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WA calls on private sector to partner on urban infill

Artist’s impression of Connect Joondalup.
Artist’s impression of Connect Joondalup.

The Western Australian government is calling on the private sector to help deliver infill housing in four Perth precincts at Bentley, Joondalup, Beaconsfield and Cannington over the next 15 years.

“The Precincts” program, which is attempting to set a new benchmark for medium and high-density infill, is expected to create 5000 new homes.

Expressions of interest are now open for the first two projects, Connect Joondalup and Bentley 360, with the government looking for private sector partners who can help deliver its vision of “neighbourhoods with heart and soul”.

“The Department of Communities plays an important role in leading the planning and creation of new masterplanned communities, with people at the heart,” WA Department of Communities assistant director general commercial operations Greg Cash said.

“The Precincts will create destination communities attracting people from surrounding communities and across the metropolitan area enticed by the opportunity to create their ‘home’ in vibrant and active environments.

“Importantly, by catering to the needs and aspirations of all household types and lifestyles we will create places that encourage residents and visitors to participate in, and contribute to, the social fabric of their local communities.”

Mr Cash said each project would provide a range of housing types to reflect the diversity of the community, and would integrate social and affordable housing.

WA housing minister Peter Tinley said the project was a new approach to how the Department of Communities released land and collaborated with the development industry. 

“These projects represent WA’s biggest ever collection of infill opportunities and they will offer developers the chance to access prime state-owned land that supports medium-to-high density development,” Mr Tinley said.

The Connect Joondalup project is expected to deliver 1600 new homes over 10.1 hectares, with construction to see 2470 jobs and a $1.185 billion boost to the economy.

Bentley 360 is a 21.1-hectare site the government said was one of Perth’s most significant infill opportunities, which could have at least 1500 new dwellings.

“The Precincts program embraces the state government’s infill targets, leveraging links between land use and transport planning to create integrated and connected communities,” WA planning minister Rita Saffioti said.

The news was welcomed by the Urban Development Institute of Australia’s WA division, with chief executive Allison Hailes praising the government’s leadership.

“It is important, given some of the reservations in local communities about urban infill and increasing density, that we show the positive results that can be achieved through good planning and urban design,” Ms Hailes said.

The Department of Communities is undertaking a three-stage procurement process to identify a suitable developer or consortium. Expressions of interest close at 2.30pm WST on Wednesday 25 July 2018.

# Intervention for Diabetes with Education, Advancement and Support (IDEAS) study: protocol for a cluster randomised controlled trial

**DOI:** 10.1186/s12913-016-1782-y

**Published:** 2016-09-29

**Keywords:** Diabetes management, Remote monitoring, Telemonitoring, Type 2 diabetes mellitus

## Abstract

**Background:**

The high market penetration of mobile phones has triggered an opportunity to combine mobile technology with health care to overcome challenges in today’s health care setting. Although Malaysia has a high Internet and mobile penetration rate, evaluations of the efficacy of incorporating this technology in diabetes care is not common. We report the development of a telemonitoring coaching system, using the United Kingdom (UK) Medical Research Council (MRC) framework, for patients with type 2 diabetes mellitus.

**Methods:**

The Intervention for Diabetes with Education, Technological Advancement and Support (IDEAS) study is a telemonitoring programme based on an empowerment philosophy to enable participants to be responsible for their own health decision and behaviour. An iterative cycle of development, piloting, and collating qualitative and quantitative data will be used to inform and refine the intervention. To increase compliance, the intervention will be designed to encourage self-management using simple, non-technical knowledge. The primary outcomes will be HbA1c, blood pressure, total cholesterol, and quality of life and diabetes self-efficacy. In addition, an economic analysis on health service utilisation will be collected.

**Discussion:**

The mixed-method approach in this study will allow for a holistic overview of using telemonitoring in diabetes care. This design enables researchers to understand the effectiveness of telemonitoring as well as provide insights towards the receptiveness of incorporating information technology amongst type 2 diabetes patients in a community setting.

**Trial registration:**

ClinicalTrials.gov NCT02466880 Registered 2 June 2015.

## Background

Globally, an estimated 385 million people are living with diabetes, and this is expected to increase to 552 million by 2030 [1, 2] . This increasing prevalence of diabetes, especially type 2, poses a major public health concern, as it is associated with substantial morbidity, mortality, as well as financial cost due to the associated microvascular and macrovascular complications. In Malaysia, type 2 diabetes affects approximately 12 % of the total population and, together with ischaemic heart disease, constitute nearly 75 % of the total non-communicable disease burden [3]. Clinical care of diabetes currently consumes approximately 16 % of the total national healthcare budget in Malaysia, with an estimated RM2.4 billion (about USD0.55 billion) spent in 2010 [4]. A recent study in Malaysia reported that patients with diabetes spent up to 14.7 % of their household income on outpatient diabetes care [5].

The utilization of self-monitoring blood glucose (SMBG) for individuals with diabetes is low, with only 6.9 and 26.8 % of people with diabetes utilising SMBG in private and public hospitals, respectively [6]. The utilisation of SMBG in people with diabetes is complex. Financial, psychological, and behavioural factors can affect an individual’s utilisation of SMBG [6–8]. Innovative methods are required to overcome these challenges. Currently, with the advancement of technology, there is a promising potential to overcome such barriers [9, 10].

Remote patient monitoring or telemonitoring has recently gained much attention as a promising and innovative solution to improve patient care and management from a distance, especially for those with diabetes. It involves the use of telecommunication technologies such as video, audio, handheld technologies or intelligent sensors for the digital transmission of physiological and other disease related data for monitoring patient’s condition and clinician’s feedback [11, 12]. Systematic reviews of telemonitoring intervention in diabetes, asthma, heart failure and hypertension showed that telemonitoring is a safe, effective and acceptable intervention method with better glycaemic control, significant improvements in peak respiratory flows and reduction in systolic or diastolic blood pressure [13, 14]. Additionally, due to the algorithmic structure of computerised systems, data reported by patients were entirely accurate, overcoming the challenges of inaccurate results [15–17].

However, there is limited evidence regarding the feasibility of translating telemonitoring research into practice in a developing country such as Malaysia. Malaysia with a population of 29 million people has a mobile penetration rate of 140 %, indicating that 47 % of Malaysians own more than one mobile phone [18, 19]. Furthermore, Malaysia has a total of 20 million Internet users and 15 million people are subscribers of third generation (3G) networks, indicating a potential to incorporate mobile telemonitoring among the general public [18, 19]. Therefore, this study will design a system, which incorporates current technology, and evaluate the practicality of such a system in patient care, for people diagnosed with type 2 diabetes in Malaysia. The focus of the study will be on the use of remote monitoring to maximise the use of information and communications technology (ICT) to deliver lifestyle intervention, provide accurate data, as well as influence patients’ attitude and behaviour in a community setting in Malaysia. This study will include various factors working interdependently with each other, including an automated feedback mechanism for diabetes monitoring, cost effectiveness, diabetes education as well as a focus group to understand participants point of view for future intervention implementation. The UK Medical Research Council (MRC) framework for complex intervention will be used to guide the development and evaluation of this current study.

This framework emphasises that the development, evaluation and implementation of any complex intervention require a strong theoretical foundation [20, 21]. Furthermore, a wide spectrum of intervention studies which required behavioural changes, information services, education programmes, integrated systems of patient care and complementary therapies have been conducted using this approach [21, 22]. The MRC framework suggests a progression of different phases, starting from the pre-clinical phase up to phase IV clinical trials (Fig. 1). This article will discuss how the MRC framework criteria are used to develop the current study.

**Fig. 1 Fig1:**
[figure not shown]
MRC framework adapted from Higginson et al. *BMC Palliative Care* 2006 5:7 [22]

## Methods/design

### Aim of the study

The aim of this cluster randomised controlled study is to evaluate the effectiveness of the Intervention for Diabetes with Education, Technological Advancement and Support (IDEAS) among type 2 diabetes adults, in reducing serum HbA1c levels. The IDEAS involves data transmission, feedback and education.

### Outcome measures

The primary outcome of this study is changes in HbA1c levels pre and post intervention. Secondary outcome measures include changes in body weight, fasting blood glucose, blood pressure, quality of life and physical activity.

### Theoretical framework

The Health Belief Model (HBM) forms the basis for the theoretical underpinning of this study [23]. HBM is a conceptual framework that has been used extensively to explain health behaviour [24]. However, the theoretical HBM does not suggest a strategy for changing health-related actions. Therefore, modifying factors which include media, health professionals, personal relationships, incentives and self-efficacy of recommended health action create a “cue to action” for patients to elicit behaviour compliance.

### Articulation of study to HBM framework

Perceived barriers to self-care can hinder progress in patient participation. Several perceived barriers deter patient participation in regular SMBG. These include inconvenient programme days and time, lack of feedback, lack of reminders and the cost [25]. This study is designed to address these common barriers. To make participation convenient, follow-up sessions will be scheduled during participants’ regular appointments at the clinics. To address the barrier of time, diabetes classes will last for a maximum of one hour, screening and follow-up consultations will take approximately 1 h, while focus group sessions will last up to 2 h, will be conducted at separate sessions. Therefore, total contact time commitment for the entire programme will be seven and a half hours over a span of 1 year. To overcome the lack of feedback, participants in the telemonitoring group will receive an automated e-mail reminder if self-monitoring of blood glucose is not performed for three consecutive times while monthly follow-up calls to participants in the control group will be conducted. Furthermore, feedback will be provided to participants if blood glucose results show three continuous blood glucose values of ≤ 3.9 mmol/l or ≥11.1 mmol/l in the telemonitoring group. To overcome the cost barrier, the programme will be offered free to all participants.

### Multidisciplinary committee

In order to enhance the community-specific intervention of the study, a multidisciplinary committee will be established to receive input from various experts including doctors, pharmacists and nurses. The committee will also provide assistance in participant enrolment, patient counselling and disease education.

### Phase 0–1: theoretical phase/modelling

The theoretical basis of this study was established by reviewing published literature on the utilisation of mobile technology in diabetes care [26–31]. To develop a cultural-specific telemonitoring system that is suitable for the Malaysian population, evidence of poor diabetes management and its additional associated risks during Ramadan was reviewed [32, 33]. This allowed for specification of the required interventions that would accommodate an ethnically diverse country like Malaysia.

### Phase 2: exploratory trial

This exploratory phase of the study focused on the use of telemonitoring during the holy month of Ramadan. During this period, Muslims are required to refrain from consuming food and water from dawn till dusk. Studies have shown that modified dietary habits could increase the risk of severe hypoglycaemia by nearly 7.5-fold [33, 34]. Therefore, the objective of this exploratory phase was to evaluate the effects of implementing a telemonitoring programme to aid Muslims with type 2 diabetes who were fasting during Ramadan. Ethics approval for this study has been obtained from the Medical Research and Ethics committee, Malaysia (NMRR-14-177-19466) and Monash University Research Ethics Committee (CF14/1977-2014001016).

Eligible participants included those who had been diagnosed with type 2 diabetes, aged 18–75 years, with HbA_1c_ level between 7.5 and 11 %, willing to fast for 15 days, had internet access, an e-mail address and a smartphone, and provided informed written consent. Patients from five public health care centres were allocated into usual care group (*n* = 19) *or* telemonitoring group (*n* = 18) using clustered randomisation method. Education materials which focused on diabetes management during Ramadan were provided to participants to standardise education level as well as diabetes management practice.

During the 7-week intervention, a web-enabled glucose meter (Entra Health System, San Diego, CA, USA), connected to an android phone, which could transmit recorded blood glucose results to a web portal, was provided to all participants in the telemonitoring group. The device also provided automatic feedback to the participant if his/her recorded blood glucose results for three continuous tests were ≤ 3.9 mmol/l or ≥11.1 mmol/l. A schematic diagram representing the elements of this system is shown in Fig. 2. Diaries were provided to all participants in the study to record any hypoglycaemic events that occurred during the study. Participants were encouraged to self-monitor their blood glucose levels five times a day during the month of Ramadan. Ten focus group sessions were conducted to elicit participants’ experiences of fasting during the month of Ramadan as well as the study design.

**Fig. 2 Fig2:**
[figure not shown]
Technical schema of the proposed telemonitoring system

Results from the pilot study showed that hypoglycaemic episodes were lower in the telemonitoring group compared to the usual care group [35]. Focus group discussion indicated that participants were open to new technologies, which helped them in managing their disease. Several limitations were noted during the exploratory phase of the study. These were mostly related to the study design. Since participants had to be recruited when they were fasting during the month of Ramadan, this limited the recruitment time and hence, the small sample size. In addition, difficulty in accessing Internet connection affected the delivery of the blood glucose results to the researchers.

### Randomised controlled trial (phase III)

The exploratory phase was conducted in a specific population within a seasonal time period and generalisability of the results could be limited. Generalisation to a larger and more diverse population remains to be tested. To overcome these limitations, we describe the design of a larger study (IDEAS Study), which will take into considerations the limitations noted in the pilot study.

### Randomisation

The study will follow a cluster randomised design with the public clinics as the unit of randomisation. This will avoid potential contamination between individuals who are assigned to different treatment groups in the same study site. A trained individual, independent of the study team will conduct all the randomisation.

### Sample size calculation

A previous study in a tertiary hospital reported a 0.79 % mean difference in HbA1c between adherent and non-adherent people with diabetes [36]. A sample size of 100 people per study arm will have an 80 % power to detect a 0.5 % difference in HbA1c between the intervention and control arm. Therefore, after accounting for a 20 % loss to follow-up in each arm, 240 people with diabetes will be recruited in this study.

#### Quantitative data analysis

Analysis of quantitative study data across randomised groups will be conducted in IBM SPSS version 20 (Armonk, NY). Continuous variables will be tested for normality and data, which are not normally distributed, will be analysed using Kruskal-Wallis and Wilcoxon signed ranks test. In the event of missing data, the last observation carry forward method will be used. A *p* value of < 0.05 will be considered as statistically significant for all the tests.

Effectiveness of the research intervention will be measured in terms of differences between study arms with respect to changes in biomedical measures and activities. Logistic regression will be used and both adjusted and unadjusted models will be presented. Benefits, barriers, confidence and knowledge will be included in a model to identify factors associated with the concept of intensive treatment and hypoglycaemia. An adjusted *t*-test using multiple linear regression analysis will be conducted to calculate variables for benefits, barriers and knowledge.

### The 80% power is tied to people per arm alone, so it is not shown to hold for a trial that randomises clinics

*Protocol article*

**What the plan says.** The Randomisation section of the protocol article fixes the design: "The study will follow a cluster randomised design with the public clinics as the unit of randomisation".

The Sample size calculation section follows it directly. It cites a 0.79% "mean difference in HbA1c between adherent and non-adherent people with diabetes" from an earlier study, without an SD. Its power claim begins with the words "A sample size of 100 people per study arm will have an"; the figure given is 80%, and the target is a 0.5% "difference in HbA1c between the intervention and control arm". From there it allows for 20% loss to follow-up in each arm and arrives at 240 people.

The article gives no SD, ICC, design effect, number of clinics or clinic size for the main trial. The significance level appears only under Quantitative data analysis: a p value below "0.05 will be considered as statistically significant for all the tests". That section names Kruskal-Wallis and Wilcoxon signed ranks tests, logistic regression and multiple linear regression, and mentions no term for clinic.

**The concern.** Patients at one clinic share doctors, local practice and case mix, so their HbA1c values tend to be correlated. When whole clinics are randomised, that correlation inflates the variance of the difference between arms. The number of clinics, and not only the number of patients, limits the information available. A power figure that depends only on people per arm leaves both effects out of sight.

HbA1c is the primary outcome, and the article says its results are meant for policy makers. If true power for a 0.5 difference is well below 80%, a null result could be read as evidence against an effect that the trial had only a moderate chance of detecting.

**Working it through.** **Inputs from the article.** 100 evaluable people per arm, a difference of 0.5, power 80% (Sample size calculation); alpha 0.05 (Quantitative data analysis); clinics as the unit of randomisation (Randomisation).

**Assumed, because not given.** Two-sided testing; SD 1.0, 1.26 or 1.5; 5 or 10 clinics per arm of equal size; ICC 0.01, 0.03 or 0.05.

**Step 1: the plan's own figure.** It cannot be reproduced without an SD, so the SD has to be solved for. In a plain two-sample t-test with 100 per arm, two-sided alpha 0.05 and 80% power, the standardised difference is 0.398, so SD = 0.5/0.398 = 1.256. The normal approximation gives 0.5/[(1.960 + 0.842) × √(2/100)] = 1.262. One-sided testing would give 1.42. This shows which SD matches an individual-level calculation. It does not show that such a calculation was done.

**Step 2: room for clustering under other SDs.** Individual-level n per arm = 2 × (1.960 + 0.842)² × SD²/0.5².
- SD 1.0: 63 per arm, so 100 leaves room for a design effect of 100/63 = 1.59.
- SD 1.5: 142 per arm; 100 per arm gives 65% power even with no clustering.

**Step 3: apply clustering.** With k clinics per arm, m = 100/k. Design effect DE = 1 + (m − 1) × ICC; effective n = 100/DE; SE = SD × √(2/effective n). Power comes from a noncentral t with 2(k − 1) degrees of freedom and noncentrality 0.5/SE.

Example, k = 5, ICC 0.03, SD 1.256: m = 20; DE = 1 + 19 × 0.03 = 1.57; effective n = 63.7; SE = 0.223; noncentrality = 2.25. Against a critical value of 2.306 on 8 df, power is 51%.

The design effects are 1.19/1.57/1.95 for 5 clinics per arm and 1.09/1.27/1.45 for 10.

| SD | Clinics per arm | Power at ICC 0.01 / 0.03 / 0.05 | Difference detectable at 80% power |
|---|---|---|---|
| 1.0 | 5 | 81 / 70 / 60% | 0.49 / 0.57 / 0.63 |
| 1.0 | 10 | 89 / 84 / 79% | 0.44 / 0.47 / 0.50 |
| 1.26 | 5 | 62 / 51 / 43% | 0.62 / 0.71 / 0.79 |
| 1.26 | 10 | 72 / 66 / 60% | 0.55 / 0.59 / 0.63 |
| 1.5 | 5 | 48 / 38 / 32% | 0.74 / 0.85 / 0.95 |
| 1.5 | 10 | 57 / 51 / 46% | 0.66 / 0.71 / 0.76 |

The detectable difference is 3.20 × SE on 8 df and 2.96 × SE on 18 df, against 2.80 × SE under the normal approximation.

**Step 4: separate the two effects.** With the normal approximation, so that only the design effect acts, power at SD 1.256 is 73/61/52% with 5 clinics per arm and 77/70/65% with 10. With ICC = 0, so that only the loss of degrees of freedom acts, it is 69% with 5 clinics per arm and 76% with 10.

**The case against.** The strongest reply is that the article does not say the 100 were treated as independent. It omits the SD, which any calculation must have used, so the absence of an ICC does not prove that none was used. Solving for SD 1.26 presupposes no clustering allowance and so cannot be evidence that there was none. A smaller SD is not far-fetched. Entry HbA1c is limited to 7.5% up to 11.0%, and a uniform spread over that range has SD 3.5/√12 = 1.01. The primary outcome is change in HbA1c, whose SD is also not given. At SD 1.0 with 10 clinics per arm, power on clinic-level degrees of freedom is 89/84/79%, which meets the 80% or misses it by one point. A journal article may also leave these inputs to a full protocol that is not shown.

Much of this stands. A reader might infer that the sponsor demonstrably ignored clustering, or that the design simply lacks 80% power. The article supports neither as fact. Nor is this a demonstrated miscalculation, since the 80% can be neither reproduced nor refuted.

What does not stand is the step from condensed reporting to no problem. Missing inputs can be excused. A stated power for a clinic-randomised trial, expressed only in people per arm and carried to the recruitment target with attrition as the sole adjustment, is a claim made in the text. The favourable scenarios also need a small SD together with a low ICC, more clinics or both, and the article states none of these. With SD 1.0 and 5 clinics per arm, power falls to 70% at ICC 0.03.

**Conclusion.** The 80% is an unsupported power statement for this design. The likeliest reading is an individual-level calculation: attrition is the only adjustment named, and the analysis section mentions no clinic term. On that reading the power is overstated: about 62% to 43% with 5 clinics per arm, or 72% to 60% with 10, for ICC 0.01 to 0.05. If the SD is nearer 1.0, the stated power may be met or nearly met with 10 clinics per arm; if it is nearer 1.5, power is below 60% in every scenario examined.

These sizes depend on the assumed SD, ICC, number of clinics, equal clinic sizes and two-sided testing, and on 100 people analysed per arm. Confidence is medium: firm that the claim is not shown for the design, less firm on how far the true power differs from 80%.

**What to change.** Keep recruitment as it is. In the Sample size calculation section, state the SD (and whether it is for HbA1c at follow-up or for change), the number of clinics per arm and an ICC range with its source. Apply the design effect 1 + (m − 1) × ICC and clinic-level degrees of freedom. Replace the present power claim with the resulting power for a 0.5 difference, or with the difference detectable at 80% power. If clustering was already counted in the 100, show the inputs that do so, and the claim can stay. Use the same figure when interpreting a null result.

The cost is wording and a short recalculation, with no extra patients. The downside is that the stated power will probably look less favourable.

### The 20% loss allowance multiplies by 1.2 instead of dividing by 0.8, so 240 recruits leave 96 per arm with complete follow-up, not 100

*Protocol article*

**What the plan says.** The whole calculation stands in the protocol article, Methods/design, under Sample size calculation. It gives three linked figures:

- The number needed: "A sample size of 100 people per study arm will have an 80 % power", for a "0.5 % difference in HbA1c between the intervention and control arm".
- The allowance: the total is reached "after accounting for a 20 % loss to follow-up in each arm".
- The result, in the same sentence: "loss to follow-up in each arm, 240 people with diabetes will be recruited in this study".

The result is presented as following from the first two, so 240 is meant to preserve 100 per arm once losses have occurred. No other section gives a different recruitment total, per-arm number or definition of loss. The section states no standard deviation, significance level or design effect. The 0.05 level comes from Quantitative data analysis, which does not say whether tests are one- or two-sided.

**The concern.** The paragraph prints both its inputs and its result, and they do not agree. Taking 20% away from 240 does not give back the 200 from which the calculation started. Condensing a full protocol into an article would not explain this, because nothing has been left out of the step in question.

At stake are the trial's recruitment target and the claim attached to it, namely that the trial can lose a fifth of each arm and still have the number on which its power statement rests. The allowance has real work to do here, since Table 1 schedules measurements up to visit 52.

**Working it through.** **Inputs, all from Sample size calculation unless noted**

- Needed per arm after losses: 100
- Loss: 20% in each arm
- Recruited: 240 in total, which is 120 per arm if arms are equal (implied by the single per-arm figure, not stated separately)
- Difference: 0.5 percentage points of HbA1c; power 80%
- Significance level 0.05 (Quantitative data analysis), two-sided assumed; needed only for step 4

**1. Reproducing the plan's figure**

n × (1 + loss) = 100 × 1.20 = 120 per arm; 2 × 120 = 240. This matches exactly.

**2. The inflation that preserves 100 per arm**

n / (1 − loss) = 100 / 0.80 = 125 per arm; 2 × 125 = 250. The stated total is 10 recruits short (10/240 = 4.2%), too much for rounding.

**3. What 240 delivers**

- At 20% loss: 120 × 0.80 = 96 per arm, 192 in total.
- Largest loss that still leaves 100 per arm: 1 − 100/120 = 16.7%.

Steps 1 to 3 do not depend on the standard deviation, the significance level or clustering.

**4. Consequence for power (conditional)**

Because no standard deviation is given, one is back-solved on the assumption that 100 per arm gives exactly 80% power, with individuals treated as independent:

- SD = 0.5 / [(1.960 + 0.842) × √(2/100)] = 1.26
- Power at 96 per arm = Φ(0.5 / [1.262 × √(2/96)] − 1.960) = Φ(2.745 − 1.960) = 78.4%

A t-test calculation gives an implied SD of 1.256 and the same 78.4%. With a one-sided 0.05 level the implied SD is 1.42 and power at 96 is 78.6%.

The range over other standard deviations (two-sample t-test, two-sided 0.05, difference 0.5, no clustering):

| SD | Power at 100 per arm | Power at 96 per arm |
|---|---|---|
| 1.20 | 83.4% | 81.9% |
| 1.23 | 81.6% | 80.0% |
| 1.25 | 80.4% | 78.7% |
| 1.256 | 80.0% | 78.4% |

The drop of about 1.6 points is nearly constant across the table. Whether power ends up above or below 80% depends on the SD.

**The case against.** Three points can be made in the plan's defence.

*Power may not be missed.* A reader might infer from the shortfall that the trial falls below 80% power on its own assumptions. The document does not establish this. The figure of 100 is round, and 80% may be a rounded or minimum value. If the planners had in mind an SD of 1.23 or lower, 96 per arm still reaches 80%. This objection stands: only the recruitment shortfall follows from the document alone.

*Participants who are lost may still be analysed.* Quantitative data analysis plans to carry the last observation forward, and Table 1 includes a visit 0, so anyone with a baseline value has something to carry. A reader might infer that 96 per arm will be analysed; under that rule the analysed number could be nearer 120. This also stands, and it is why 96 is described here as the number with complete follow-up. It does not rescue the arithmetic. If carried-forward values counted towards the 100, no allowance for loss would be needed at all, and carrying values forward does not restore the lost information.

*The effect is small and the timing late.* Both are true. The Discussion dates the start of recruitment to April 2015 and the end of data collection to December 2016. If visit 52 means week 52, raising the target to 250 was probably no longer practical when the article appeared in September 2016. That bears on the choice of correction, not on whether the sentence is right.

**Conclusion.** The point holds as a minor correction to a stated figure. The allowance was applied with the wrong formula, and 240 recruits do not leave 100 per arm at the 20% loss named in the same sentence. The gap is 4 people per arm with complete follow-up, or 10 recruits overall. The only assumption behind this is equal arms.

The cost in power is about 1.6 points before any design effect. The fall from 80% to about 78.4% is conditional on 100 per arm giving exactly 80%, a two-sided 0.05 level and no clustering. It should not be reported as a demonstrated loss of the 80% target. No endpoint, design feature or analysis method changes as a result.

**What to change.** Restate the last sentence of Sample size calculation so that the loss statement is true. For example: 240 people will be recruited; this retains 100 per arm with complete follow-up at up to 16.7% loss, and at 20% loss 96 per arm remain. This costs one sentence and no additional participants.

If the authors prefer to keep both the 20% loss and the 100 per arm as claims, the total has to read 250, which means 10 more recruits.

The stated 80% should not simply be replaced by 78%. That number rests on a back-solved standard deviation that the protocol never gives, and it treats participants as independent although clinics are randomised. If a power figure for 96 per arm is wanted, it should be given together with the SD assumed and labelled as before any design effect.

Connect-Joondalup-Urban-Heart

Artist’s impression of Connect Joondalup.

METRONET project to include affordable housing

Key to the realising the government’s infill agenda is the construction of its METRONET rail project, which received $1.05 billion funding support in last week’s federal budget.

The WA government also announced a $394 million ($184 million over forward estimates) housing package associated with the project in its state budget last week, which will see 1390 social and affordable homes built around stations, and is also expected to create 2350 new jobs and $765 million in economic activity.

“METRONET is not just about train lines or train stations. It’s also about the communities we can create around our world-class public transport network,” WA premier Mark McGowan said.

“By government and industry working together, we can create new METRONET community hubs that are liveable and connected to the things that matter to people’s everyday lives.”

Mr Tinley said the project would provide homes to 320 social housing tenants.

“This will include 200 of WA’s most vulnerable singles and couples – those who are currently on the state’s priority housing list.”

There will also be 300 homes designed to universal design specifications to assist those of varying ages and abilities. 

“Our existing train stations and new METRONET stations can be so much more than just a place where passengers tag off or tag on,” Ms Saffioti said. “They should be a vibrant community hub.”

The move was welcomed by the Property Council.

“Linking the government’s public housing investment plan with METRONET and partnering with industry is a smart long-term move,” PCA WA executive director Lino Iacomella said. 

“This will provide industry with the confidence to invest in precincts where ordinarily the market is not ready to build higher density projects.”

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